Classic Bike

Classic Bike December 2020

Classic Bike helps and inspires enthusiasts to get more from their passion for classic motorcycles. The magazine shares their fascination with motorcycling’s heroic past while also helping them buy, fix and improve the bikes in their shed. Our main areas of content are: - Inspirational and entertaining reads that celebrate the glory of motorcycling, from riding stories that put the reader in the seat of history’s greatest bikes to incredible racing tales - Restoration stories and instructional features that inspire and help people get their tools out and sort out their old bike - In-depth technical features from the most expert and authoritative writers in motorcycling If you share our passion about classic motorcycles from the last century, you'll enjoy reading Classic Bike.

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2 мин.
‘the norton commando, especially the 850, is the best british twin of its era’

Norton is a name that’s close to the hearts of classic bike fans everywhere. I’m a massive fan of the brand and, because of that, The Bike Specialists has always enjoyed a close relationship with the marque – especially since its 2008 relaunch. Since then, the Norton name hasn’t always enjoyed a smooth ride and the recent descent into administration has, understandably, left a lot of customers angry, frustrated and confused. That’s a shame, because I firmly believe the best of the new Nortons will become classics in their own right – just like the machines from the company’s first incarnation. We were involved with the new Nortons from the start. And we could see a strong following for them emerging. Despite the bikes being offered for sale cheaper direct from…

2 мин.
‘there’s great interest in the nmm collection bikes’

This year we’ve seen the rise of the live online sale format and had to get our collective heads round the concept of virtual viewings, socially-distanced viewings and viewings by appointment only. But, while we in the auction business have certainly had to adapt, it’s actually been a successful year for us, with our rescheduled, live online, summer sale proving to be our best sale ever. Who’d have thought it? Others in the classic world haven’t been as lucky as us, though. Take our friends at the National Motorcycle Museum in Birmingham, for example. The conference and hospitality arms of their operation are what fund the running of the fabulous museum that houses probably the finest collection of British bikes in the world. But lockdowns and the effect of the pandemic…

2 мин.
velo set-up

32 SEEING THE pictures of Anthony Godin’s Velocette Thruxton and reading the Geoff Dodkin feature brought memories of my mate Coles’ Velo flooding back. Coles was one of our village gang. I’ve got it in my head that he rode a Crusader Sports before passing his test, but I’m can’t be 100% sure. It’s his Velo that I recall quite vividly. He worked on a pig farm – and, like the rest of our gang, was a scruffy long-hair. I think he washed more than most of us, due to his job! Coles though was absolutely meticulous when it came to his Velo. I don’t recall it as a stock Venom, because it seemed that he spent hours, days, weeks, months turning it into a really cool-looking café racer which looked almost exactly like…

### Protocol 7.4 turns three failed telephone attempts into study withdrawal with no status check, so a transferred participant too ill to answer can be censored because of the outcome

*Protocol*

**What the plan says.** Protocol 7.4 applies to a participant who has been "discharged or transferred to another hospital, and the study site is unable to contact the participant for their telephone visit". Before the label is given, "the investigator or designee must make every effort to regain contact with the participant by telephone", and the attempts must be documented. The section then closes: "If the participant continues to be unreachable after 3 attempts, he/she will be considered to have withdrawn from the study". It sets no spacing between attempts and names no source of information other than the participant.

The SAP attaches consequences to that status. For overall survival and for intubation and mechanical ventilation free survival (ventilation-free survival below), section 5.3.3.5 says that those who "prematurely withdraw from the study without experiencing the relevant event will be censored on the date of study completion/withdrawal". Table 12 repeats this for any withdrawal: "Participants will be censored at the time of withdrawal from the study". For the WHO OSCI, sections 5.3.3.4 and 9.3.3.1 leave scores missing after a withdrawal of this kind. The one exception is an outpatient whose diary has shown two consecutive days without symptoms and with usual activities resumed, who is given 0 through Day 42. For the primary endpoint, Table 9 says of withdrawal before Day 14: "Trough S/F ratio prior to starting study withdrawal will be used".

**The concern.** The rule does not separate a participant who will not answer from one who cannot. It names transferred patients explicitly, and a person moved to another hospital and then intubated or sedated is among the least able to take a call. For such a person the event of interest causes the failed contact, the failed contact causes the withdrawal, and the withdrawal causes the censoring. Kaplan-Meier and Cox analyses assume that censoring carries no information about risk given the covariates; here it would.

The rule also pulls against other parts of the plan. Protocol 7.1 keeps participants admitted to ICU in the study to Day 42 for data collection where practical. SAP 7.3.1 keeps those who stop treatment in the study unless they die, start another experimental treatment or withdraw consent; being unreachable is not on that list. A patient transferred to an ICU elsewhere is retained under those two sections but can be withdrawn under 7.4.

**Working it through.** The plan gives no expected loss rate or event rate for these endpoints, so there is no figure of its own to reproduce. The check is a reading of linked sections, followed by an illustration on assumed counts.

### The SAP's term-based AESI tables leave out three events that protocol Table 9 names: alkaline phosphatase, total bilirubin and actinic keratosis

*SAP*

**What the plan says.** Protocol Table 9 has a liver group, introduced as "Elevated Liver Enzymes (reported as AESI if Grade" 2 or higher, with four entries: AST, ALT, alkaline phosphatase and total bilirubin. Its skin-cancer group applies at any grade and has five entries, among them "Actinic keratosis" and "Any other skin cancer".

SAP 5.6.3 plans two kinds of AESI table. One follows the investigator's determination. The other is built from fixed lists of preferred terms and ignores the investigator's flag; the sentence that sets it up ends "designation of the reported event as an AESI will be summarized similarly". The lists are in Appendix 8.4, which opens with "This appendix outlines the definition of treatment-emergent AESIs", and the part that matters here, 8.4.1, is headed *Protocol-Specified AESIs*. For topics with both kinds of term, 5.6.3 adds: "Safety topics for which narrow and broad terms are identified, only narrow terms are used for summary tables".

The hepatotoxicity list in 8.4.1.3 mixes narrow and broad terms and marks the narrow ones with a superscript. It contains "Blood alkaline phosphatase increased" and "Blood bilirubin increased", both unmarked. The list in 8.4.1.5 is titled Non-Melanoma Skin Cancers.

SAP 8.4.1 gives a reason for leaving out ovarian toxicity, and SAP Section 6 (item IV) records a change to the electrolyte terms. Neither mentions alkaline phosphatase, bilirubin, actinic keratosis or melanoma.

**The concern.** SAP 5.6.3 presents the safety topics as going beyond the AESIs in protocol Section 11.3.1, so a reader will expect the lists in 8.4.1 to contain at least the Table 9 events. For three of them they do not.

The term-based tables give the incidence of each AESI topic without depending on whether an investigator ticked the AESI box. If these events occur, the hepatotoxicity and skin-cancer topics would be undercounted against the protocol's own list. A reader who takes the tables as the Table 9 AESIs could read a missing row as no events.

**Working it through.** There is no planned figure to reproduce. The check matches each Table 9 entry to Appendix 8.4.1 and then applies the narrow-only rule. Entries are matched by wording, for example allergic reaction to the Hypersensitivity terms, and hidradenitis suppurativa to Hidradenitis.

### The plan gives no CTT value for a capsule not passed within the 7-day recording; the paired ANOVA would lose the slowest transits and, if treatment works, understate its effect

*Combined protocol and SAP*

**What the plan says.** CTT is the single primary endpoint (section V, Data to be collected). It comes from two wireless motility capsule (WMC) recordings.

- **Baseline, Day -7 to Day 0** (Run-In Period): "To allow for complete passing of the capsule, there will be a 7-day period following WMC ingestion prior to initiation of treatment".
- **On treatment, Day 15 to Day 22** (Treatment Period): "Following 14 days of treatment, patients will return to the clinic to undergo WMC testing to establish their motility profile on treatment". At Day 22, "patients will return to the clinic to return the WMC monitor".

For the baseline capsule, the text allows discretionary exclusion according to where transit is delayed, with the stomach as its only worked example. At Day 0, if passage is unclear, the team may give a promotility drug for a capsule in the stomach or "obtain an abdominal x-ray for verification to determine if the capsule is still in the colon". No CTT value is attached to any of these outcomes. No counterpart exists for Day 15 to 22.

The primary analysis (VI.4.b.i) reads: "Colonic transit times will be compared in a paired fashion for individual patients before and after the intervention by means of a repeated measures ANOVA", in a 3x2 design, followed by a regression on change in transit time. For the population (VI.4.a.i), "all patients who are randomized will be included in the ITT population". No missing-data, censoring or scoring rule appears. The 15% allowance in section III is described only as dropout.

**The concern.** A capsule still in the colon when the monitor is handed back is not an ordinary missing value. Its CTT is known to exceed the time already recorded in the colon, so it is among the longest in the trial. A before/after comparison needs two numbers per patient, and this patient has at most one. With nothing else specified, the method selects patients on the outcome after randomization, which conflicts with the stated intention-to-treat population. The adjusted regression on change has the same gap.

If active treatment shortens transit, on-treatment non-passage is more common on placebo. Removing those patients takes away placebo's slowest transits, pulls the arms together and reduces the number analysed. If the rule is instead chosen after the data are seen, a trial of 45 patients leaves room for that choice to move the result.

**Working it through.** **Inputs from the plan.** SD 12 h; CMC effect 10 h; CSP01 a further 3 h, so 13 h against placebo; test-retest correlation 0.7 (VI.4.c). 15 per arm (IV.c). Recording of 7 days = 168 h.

1 мин.
identify amal carb needles

STEP-BY-STEP 1 The older Monobloc carbs came in three body casting sizes: 375, 376 and 389. Each has its own needle of a particular length, stamped: B, C and D respectively at the top. 2 Concentric Mkl needles all look similar in size – but they aren’t. Identified by one to five tiny rings etched into the top, the standard four-stroke needle has two rings and fits all sizes of body. 3 The later Mkll Concentric needles are stamped with various codes referring to different applications, but all begin with ‘2’ and have five clip grooves. This is a 2A1, standard four-stroke type. 4 With Concentrics in particular there are other potential mismatches – different needle jet holders, jets, spray tubes, float bowls… so it’s well worth making sure that you have the correct…

1 мин.
shaw looks good

Despite an enforced last-minute change from a traditional live sale room format to an online-only sale, Spicers’ auction at Sledmere House on November 7 was a success. Of 57 bikes on offer, only 11 were unsold – all bar four being modern machines. Topping the sale was the stunning Austin Seven-engined 1929 Shaw Special featured in CB last month, which fetched £21,000. A collection of five Marston Sunbeams also fared well, with a lovely 1927 Model 9 fitted with an upgraded Model 90 engine leading the quintet and selling for £14,600. A mix of more affordable classics kept the sale ticking along. A 1954 AJS Model 18 made £3100, a 1963 Ariel Arrow sold for £1400 and a US-market 1969 Triumph T150 Trident made £3400.…

2 мин.
classic wellness

Digesting another sumptuous issue of CB got me pondering on the therapeutic side of motorcycling – and classics in particular. As most readers will share the joy of having got back to riding, post-lockdown, I guess we all share the obvious joys of two wheels and the open road. What I wanted to ponder is the human benefit that many of us might unconsciously derive from our stewardship of machines that we also choose, or need to repair and maintain. What is always so wonderful about strolling through CB is the range of people and projects. You have looked at youth previously and proved that there is a continuum of commitment there. But in terms of the ‘oldies’, it is always refreshing to see characters who still draw great pleasure from…